Does location matter in the plastics industry?
Well, yes, location matters, but probably not as much as it used to.
The old saw about real estate, “location, location, and location,” might apply to buying and selling houses, but even there we think it’s not as true now as previously. The advent of wireless communications, notably cell phones and wireless computer networks, has made location moot for many purposes.
One can for most purposes go anywhere and communicate readily with anyone anywhere else. There are exceptions, for example in portable phone service. When my son, raised in Colorado, went to college in Indiana, the phone service we were using just didn’t work there. So we asked around to find out what the locals used, and switched to that service provider. Location mattered there. The coverage maps of these phone companies look like modern art made by throwing paint against a canvas. They do show gaps in service.
But what about shipping stuff? There are many options for sending documents unsuited for e-mail or fax, for whatever reason: FedEx, UPS, other shipping services, and yes–even the US Postal Service, derisively and perhaps unfairly known as “snail mail.” Machinery, equipment, and service parts can move around quickly by car and the scheduled airlines, or even charter airplane flights if it comes to that.
Some business niches remain location-critical. It’s hard to imagine that it will ever be profitable to ship high quantities of new, empty, 2-liter PET bottles very far before filling. But while the volumes in that business are so huge as to be mind boggling, it is still a niche business, and one of a few where location is truly critical.
Certainly some decisions about delivery are location-driven. One is unlikely to have plastics material delivered by railcar from a company 20 miles away. No matter what the volume, it will probably come via truck. It must rarely be worthwhile to load and unload a railcar of marterial delivered over short distances.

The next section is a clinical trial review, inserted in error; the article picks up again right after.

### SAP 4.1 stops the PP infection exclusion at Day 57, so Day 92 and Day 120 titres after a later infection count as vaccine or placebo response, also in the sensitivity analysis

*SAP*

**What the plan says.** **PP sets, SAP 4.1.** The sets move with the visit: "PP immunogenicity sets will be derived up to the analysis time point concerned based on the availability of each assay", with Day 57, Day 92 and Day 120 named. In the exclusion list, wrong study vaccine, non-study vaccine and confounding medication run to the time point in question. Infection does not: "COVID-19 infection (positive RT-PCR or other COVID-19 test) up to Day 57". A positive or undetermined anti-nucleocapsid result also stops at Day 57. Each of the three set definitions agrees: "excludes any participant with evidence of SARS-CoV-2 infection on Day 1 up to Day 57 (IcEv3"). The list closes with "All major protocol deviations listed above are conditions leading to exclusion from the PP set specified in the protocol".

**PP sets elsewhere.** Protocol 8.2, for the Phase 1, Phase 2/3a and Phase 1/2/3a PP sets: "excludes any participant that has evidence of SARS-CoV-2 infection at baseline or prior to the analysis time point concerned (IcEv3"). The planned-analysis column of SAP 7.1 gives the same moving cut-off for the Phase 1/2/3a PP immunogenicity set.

But here’s a context in which treatment of location really baffles me: advertising. Why do some companies seem to make it a puzzle to figure out where they are? I’m willing to believe that the reasons are rational, but sometimes I wonder. Why would an advertiser pay big bucks to advertise, then go so far as to list no city, state, or zip code, and use a toll free 800 number for both telephone and fax contact?
Some companies extend this mystery even onto their web sites. On one end of the spectrum are the sites that list many locations worldwide, but identify no headquarters. On the other end are the sites that identify no geographical location whatsoever. Maybe I’m just not looking hard enough.
Why would location be a negative influence in today’s business environment? Maybe the premise for de-emphasizing or outright hiding geographical location data is that this pushes additional contact from a prospective customer to the advertiser. The theory, perhaps, is that a prospective customer has to contact the advertiser to figure out where they are, and this opens an opportunity for a sale. Some companies throw out a small bone in their advertising in the form of retaining their local area code in their fax number. The area code is traceable to a state and area, at least, sometimes a city, or area within a big city.
A determined researcher will probably figure out where a company is based, anyway. A separate internet directory will probably yield a listing. I can assure you of this: The publisher knows where to send the bill for the advertising.
In the end, do prospective customers write off a supplier of materials, machinery or equipment because of that supplier’s headquarters’ location? Perhaps someone in today’s business environment would boycott some international sources, but would a customer refuse to do business with a company because in was headquartered in Poughkeepsie instead of Dubuque?
In this day and age, that is a little hard to imagine, but I suppose it is possible. What are some real-world examples of a time that one company refuses to do business with another primarily because of the supplier’s location? You tell me. I would love to hear from you at email@example.com
.—Merle R. Snyder